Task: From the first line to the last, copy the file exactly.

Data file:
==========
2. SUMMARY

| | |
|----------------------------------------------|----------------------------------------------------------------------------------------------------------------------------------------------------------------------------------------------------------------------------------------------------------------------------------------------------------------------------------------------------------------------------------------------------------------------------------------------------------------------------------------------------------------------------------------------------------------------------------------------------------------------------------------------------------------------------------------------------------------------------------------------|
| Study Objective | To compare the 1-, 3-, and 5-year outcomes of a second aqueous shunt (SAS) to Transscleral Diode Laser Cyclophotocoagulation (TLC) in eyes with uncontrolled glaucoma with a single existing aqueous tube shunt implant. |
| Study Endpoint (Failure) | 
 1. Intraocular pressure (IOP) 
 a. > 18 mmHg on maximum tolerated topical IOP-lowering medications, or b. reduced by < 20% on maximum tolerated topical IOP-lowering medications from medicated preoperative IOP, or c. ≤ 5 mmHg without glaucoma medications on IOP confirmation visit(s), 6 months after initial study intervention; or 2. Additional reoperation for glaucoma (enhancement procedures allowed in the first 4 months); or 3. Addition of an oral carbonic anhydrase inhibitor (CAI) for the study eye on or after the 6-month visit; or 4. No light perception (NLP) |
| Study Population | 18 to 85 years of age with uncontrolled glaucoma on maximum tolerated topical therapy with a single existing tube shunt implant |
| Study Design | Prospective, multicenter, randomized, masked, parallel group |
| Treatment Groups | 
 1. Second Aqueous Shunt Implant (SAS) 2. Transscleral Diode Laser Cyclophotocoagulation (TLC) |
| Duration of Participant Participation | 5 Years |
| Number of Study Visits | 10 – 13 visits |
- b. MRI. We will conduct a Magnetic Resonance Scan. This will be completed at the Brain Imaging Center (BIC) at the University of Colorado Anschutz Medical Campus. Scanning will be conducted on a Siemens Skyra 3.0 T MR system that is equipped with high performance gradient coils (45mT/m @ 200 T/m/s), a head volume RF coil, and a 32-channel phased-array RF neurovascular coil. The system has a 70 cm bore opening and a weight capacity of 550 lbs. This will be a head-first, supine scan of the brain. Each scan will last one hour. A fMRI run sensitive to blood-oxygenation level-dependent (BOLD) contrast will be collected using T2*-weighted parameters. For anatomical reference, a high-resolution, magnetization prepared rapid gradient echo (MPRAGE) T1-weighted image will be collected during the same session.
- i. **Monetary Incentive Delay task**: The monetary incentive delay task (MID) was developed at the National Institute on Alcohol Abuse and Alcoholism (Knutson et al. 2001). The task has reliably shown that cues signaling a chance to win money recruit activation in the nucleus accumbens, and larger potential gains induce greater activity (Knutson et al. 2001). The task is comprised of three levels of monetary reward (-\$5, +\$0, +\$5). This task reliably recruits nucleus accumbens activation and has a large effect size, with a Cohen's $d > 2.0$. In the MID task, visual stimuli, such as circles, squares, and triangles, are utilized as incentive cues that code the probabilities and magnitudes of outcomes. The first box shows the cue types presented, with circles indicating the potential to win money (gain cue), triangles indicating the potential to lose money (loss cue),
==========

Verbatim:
2. SUMMARY

| | |
|----------------------------------------------|----------------------------------------------------------------------------------------------------------------------------------------------------------------------------------------------------------------------------------------------------------------------------------------------------------------------------------------------------------------------------------------------------------------------------------------------------------------------------------------------------------------------------------------------------------------------------------------------------------------------------------------------------------------------------------------------------------------------------------------------|
| Study Objective | To compare the 1-, 3-, and 5-year outcomes of a second aqueous shunt (SAS) to Transscleral Diode Laser Cyclophotocoagulation (TLC) in eyes with uncontrolled glaucoma with a single existing aqueous tube shunt implant. |
| Study Endpoint (Failure) | 
 1. Intraocular pressure (IOP) 
 a. > 18 mmHg on maximum tolerated topical IOP-lowering medications, or b. reduced by < 20% on maximum tolerated topical IOP-lowering medications from medicated preoperative IOP, or c. ≤ 5 mmHg without glaucoma medications on IOP confirmation visit(s), 6 months after initial study intervention; or 2. Additional reoperation for glaucoma (enhancement procedures allowed in the first 4 months); or 3. Addition of an oral carbonic anhydrase inhibitor (CAI) for the study eye on or after the 6-month visit; or 4. No light perception (NLP) |
| Study Population | 18 to 85 years of age with uncontrolled glaucoma on maximum tolerated topical therapy with a single existing tube shunt implant |
| Study Design | Prospective, multicenter, randomized, masked, parallel group |
| Treatment Groups | 
 1. Second Aqueous Shunt Implant (SAS) 2. Transscleral Diode Laser Cyclophotocoagulation (TLC) |
| Duration of Participant Participation | 5 Years |
| Number of Study Visits | 10 – 13 visits |
- b. MRI. We will conduct a Magnetic Resonance Scan. This will be completed at the Brain Imaging Center (BIC) at the University of Colorado Anschutz Medical Campus. Scanning will be conducted on a Siemens Skyra 3.0 T MR system that is equipped with high performance gradient coils (45mT/m @ 200 T/m/s), a head volume RF coil, and a 32-channel phased-array RF neurovascular coil. The system has a 70 cm bore opening and a weight capacity of 550 lbs. This will be a head-first, supine scan of the brain. Each scan will last one hour. A fMRI run sensitive to blood-oxygenation level-dependent (BOLD) contrast will be collected using T2*-weighted parameters. For anatomical reference, a high-resolution, magnetization prepared rapid gradient echo (MPRAGE) T1-weighted image will be collected during the same session.
- i. **Monetary Incentive Delay task**: The monetary incentive delay task (MID) was developed at the National Institute on Alcohol Abuse and Alcoholism (Knutson et al. 2001). The task has reliably shown that cues signaling a chance to win money recruit activation in the nucleus accumbens, and larger potential gains induce greater activity (Knutson et al. 2001). The task is comprised of three levels of monetary reward (-\$5, +\$0, +\$5). This task reliably recruits nucleus accumbens activation and has a large effect size, with a Cohen's $d > 2.0$. In the MID task, visual stimuli, such as circles, squares, and triangles, are utilized as incentive cues that code the probabilities and magnitudes of outcomes. The first box shows the cue types presented, with circles indicating the potential to win money (gain cue), triangles indicating the potential to lose money (loss cue),